I’m back from my second year at the South by Southwest interactive conference and I must say that it was a totally new experience for me. And while there have been posts written condemning SXSW as a place full of douchebaggery and others praising it for being a great one, I’d like to think that it was a bit of both. Now, don’t get me wrong…there were some things that I’d like to see done differently, but I would still recommend SXSW to be one of the conferences that everyone must go to, especially if they’re involved in the online space.
As I mentioned in one of my earlier blog posts, I volunteered to go to SXSW this year as one of their photographers and for the most part, I think that it was a superb move on my part – simply because I had access to some great people and was able to document the entire conference. Granted this responsibility took me out of the loop from getting to a lot of great events that I would have liked to, but I would not have changed how I did SXSW this year. For the most part, I met a lot of great people and also reconnected with a bunch of others. The parties were great networking opportunities and if you went to any of them, then you surely got to meet both your peers and occasionally ran into a lot of the “thought leaders” in the industry – those that you read about on blogs and even some actual celebrities (e.g. Ashton Kutcher, Milo Ventimiglia, etc.). My days were so busy, in fact, that I barely had 30 minutes to myself to even collect my thoughts and rest before it was off to yet another panel or keynote.
The panels that I did go to and stayed longer than 5 minutes after snapping photos were pretty mellow – nothing noteworthy stood out to me. Even the keynotes were a bit different from last year. While Tony Hsieh’s keynote was quite moving and inspirational last year, Danah Boyd’s talk about privacy and publicity on the Internet was great but nothing insightful – it didn’t scream at me, “I bet you didn’t know this…I’m teaching you stuff!” Even the next day’s keynote featuring Valerie Casey failed to motivate me – the one thing that I took away from that was her trying to have us move towards being service-oriented and help others…a noble cause, but I think it fell a bit on deaf ears, in my opinion. And while I was able to access a majority of panels easily with my SXSW press credentials, I unfortunately couldn’t get into Ev William’s keynote – but I heard through the web that it wasn’t that big of a deal. In fact, probably the biggest thing noteworthy from that was the stream of people trying to evacuate the room because of the dreadful interview.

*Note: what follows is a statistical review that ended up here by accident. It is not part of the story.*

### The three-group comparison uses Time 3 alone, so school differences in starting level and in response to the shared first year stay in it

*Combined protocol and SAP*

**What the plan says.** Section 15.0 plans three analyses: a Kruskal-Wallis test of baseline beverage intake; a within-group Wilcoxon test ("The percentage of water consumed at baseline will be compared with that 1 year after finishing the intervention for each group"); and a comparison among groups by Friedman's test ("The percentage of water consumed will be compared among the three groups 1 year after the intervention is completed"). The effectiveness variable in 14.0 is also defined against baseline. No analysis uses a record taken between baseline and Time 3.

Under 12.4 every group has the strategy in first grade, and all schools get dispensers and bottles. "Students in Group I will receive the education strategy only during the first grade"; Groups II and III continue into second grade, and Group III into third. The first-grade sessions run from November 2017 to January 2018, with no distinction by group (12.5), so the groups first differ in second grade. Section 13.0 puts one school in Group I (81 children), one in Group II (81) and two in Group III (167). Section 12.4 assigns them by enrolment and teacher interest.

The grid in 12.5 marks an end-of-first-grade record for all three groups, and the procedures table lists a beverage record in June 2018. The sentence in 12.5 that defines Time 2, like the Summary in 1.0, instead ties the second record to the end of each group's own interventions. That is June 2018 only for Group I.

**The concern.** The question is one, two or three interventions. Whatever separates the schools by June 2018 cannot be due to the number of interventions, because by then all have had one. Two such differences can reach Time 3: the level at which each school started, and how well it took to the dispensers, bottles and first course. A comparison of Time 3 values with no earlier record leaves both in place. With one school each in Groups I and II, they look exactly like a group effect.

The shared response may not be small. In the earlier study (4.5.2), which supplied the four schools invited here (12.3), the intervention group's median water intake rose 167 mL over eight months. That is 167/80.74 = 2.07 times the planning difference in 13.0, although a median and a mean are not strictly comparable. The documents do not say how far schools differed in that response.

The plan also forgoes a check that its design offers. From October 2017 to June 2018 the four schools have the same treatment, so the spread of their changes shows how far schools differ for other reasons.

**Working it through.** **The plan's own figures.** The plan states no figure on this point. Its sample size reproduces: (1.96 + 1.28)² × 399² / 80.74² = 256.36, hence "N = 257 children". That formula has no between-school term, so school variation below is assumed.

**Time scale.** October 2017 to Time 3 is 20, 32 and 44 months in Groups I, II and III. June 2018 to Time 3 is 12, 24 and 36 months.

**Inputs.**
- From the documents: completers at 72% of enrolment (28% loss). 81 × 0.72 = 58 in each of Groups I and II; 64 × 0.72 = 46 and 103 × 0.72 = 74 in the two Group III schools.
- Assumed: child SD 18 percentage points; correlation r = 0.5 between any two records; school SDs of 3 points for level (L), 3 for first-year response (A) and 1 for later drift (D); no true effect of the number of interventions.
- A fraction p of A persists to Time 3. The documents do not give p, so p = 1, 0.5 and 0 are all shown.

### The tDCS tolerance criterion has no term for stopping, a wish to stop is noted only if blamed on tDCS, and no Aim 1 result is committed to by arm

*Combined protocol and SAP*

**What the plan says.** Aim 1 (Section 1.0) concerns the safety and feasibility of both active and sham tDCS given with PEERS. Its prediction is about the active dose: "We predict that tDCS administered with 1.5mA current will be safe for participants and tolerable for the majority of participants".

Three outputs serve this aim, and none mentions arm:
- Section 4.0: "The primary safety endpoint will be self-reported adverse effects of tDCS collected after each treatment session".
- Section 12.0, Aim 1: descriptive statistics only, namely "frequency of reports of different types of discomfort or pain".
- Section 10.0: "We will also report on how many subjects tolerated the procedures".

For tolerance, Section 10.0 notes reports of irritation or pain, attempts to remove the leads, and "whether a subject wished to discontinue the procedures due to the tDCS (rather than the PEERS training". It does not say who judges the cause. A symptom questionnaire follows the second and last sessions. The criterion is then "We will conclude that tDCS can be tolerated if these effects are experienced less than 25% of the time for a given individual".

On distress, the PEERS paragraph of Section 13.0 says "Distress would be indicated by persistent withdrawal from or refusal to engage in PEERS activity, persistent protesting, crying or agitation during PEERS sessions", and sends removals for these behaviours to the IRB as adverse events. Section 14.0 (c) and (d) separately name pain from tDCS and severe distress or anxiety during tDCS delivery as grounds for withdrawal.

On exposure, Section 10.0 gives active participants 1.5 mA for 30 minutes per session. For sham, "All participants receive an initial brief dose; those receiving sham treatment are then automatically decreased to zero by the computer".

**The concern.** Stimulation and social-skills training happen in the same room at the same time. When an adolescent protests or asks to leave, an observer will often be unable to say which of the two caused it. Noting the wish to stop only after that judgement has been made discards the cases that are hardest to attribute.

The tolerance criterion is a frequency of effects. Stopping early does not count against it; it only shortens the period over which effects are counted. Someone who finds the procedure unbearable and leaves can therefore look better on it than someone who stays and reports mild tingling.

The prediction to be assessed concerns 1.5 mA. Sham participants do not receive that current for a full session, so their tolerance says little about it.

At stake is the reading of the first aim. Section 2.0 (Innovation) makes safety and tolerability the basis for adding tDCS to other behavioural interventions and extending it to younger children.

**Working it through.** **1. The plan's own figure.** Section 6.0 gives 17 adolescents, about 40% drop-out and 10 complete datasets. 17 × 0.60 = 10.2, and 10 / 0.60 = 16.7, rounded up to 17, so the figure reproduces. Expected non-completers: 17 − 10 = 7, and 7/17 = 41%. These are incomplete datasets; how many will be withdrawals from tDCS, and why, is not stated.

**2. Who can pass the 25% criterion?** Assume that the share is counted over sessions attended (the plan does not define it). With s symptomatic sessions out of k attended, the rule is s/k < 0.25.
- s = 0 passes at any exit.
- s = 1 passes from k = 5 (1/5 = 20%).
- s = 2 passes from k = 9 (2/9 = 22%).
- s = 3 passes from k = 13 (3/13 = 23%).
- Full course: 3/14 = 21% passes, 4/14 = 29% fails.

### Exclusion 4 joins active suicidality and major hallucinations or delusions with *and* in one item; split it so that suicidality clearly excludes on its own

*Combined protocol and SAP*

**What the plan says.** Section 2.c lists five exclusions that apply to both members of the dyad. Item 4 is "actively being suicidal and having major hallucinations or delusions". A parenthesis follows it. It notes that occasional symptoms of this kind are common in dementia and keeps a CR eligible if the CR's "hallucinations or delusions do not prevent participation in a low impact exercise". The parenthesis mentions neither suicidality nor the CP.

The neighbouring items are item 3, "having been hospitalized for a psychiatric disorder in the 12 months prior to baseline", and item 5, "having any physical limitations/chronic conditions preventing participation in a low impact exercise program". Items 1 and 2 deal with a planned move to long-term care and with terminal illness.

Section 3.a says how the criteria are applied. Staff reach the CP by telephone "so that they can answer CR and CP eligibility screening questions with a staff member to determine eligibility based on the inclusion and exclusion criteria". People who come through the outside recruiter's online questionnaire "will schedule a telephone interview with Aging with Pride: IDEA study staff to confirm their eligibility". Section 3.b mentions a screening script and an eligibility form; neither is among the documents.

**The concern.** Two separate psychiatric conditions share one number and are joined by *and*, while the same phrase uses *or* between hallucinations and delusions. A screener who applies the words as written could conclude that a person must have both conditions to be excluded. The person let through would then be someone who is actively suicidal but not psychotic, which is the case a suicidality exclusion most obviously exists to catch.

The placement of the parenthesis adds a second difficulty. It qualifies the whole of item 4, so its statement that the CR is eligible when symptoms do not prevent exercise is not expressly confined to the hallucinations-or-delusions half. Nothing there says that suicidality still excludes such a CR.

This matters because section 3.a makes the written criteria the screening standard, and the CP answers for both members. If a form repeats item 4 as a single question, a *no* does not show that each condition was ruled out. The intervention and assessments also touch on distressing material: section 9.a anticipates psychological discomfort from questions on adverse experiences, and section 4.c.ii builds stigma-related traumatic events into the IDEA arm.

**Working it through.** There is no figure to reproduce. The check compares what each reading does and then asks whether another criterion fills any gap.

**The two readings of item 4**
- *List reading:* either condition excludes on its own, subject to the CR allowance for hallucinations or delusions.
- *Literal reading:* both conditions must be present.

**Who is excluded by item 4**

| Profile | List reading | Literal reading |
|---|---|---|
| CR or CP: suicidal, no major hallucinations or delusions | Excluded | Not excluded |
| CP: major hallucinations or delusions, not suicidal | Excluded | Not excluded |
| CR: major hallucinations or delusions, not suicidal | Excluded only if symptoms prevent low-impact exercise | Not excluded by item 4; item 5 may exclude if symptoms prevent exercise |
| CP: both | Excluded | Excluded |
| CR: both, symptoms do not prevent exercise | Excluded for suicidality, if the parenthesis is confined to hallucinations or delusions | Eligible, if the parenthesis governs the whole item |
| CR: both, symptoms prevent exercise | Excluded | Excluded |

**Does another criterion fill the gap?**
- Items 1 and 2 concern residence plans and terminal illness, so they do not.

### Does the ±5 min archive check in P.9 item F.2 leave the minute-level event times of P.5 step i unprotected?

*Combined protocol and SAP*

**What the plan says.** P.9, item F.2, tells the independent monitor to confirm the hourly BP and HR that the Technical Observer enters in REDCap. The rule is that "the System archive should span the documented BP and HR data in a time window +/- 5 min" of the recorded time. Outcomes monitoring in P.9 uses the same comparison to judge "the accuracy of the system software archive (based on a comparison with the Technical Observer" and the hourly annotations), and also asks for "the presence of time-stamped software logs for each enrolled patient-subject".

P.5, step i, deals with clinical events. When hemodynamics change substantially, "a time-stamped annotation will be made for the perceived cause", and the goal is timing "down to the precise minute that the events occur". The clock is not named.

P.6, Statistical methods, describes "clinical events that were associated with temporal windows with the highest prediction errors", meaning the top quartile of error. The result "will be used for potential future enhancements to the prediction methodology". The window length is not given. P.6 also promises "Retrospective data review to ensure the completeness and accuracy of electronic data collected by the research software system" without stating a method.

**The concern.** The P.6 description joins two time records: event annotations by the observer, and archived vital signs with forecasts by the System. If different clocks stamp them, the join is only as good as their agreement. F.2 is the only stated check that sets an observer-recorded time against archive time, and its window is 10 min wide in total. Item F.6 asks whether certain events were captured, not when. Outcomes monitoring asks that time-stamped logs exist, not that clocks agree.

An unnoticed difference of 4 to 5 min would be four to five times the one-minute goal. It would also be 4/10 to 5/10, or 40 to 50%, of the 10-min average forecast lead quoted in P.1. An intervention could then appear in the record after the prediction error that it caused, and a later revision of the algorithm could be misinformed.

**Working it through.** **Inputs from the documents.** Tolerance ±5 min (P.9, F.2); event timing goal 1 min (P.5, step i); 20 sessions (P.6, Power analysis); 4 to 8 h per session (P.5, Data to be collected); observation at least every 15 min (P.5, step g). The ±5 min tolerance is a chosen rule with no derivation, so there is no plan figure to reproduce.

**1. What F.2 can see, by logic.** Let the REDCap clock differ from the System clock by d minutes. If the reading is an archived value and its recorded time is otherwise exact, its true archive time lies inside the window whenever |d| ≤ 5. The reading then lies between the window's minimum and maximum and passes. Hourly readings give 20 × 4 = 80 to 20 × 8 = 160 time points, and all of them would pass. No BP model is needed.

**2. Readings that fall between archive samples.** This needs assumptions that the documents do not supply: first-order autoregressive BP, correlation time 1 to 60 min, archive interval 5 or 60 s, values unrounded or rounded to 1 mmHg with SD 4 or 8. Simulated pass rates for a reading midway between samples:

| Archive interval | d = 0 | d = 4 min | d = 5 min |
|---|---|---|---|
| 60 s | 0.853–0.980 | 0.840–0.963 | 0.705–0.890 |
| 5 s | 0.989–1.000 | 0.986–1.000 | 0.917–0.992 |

In my recent post on surviving SXSW, I mentioned that you should keep track of what your main objective for going is. If it’s to learn all that you can about a particular topic and go back to your office and teach others, then I think you could have learned something great at SXSW. In fact, what I found quite interesting was that they had an “unofficial” track for video production and marketing. I noticed a theme on the third day of sessions that all centered around doing online video. I’m sure that if I examined the schedule more closely, I could have noticed a pattern amongst all the other sessions sorted by day. This was a pretty good move on SXSW’s part, officially or unofficially. But remember what your main objective is…for me, it was to photograph as many things and get out there and network. It worked splendidly for me last year and I’m sure that it would this year…and I was not proven wrong. Oh, and I was pleasantly surprised to run into Charlene Li who gave me a sneak peek at her new book Open Leadership which is set to come out around May 2010 (I think).